JOSEPH FILBRUN'S REALLY LARGE FAMILY - photo (click here)
by William S. Filbrun
25 years Joseph and Lydia Filbrun produced as many children - 15 - in
Ohio as it took six of Joseph's ancestors to beget during 175 years in
Germany. For Joseph,
Johann Peter Fillbrunn's oldest son, the United States really was the
fertile land of opportunity.
Joseph and Lydia's 13 children who lived to maturity, three were girls
and ten were boys. Having
ten boys created some interesting situations.
In his later years, Joseph J., the sixth oldest of the ten
boys, enjoyed telling stories of the boys' childhood spent in Clark
County, Ohio, and McCoupin County, Illinois.
Following are a few of these tales, as recalled by Joseph J.'s
grandson, D. O. Schechter, in "A Fillbrunn Family History".
ten boys loved to wrestle, although their father frowned on such
activity. When corn was
ready to harvest, the boys would clear a section in the center of a
field. Then they would
leave a ring of standing corn around the edges to hide themselves, so
they could wrestle without being seen by Joseph.
However, there was a room at the top of the house with a cupola
that offered an excellent view of the fields.
Their father just happened to own a spyglass that he did not
hesitate to use to check on the boys who were supposedly at work.
Joseph, who lived from 1823 to 1889, came by his serious, hard-working
nature from the hardships and deprivations he had endured growing up,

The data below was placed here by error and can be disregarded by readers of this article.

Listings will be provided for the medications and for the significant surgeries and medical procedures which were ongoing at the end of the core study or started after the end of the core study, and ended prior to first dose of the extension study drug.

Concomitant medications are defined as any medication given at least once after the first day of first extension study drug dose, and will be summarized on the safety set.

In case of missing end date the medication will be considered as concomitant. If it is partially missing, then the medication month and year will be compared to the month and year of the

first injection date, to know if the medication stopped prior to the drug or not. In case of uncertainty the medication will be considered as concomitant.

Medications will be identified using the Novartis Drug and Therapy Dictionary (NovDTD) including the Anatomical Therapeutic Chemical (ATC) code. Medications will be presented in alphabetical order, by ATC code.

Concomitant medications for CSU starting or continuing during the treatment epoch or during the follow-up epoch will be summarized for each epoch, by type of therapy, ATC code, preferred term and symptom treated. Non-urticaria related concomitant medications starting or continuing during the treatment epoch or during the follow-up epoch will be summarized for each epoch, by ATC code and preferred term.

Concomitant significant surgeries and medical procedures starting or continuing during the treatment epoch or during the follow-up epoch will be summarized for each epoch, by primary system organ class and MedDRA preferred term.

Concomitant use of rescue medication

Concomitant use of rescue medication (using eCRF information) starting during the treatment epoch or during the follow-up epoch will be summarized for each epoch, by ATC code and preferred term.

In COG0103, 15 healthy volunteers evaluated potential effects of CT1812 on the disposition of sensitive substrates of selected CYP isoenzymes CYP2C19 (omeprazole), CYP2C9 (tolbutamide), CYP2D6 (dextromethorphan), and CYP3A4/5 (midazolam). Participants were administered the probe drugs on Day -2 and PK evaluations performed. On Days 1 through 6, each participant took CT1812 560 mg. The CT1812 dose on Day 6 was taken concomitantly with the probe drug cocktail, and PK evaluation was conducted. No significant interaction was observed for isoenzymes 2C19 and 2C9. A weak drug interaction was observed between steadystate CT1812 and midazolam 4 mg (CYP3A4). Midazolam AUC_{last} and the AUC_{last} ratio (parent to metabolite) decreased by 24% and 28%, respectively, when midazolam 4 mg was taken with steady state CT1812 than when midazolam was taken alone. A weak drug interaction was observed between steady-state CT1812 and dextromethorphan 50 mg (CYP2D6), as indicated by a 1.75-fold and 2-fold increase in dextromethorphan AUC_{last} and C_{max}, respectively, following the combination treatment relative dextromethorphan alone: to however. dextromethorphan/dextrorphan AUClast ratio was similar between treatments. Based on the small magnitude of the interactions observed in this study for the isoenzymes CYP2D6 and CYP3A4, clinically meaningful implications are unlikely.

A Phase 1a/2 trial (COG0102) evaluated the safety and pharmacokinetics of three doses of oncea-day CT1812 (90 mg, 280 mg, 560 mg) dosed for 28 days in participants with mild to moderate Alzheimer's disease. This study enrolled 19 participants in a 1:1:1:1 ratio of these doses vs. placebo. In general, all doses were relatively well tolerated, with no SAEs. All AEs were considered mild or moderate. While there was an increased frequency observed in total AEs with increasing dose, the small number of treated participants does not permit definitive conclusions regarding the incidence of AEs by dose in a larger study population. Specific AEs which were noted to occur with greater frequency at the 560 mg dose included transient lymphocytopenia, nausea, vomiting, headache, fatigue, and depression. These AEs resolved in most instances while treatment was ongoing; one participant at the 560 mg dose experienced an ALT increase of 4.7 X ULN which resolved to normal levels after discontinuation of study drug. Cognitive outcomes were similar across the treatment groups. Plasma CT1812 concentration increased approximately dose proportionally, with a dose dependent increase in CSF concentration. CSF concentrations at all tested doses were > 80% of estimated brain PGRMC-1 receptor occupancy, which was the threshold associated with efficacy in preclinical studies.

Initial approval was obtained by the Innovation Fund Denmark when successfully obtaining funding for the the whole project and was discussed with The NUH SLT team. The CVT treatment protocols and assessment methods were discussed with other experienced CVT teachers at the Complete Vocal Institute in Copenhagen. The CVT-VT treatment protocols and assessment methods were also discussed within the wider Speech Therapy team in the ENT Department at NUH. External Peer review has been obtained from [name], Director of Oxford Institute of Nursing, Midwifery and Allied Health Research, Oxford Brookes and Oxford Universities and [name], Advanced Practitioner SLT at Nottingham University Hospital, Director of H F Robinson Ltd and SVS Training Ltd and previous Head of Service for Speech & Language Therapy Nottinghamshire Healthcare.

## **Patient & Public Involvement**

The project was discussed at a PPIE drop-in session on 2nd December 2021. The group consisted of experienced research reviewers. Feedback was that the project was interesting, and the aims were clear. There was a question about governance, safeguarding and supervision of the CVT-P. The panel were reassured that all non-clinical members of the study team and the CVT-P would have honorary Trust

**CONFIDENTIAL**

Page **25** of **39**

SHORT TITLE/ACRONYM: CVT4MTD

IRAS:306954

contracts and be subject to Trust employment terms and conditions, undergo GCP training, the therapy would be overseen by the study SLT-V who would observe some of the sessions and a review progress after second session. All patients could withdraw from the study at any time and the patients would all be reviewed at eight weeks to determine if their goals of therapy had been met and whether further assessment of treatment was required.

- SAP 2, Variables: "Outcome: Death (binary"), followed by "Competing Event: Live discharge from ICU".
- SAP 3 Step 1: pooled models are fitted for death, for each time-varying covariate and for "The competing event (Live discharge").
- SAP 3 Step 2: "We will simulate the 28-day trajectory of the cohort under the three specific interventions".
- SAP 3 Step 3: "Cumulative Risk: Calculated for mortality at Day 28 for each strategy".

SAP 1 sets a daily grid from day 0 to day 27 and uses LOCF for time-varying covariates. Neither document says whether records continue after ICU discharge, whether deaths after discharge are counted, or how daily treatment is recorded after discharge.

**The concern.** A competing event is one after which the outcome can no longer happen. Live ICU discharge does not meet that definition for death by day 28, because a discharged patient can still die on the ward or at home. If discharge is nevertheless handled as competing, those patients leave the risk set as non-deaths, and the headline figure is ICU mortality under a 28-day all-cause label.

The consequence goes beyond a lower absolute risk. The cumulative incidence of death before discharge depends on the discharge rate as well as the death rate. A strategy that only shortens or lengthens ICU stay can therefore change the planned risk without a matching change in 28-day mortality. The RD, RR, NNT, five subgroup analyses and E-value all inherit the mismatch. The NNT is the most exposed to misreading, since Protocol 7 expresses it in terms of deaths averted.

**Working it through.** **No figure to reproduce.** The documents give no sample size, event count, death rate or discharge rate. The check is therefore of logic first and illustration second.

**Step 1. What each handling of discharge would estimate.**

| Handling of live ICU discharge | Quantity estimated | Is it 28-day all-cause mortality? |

as much as from his strict German Baptist Brethren religious
upbringing. He was six
when he came from Virginia with his parents across the Appalachian
Mountains to Ohio. (His
father had left Germany in 1818 and was to be the forefather of almost
all of the Filbruns in the United States.
Once here, Johann Peter dropped "Johann" and
shortened the spelling of "Fillbrunn".)
family came in a Conestoga wagon in 1830, but since Joseph had two
younger brothers, John and Henry, he had to walk as much as his young
legs would allow. Sometimes,
if he was lucky, he got to ride the bony back of one of the oxen
pulling the Conestoga. The
Filbruns settled in Wayne Township, Montgomery County, Ohio, on land
that is now part of Carriage Hill MetroPark & Farm.
When Joseph was 22, he married Lydia Frantz of Clark County.
They lived in Clark County for 18 years (and had 12 children
there) before moving to Illinois.
- back on the farm - the boys all liked to play ball.
But at that time, it was quite improper for German Baptist
Brethrens to play ball on Sunday.
Being boys with nothing to do on long, lazy Sunday afternoons,
they would wait until Joseph had left on his Sabbath-day round of
visits. Then they would
begin to play ball. The
youngest brother was posted at the end of the farm lane in order to
alert the ballplayers of their father's return so they could disguise
their activity in time. Unfortunately,
the young guard fell asleep a couple of times and their father's
return came as quite a surprise.
wrestling and ball playing were not permitted, the boys thought surely
Joseph would approve of swimming.
He didn't object - after all, all boys should know how to swim
- but the boys needed a place to swim.
Their father firmly said, 'No!' to building a pond.
Of course, the boys were little deterred.
As soon as Joseph left for Annual Meeting of the church one
summer, the older boys got out teams of horses and equipment.
They set to work digging a hole by the barn.
By the time their father got home, the boys had themselves a
nice swimming hole filled from the nearby spring and creek.
This accomplishment was much to their father's consternation.
a little fun after bedtime, the mischievous boys would crawl
stealthily under each other's beds with their mother's long hatpins.
They would poke them through the straw mattress ticks, then
make a mad dash back to bed before one of their parents came to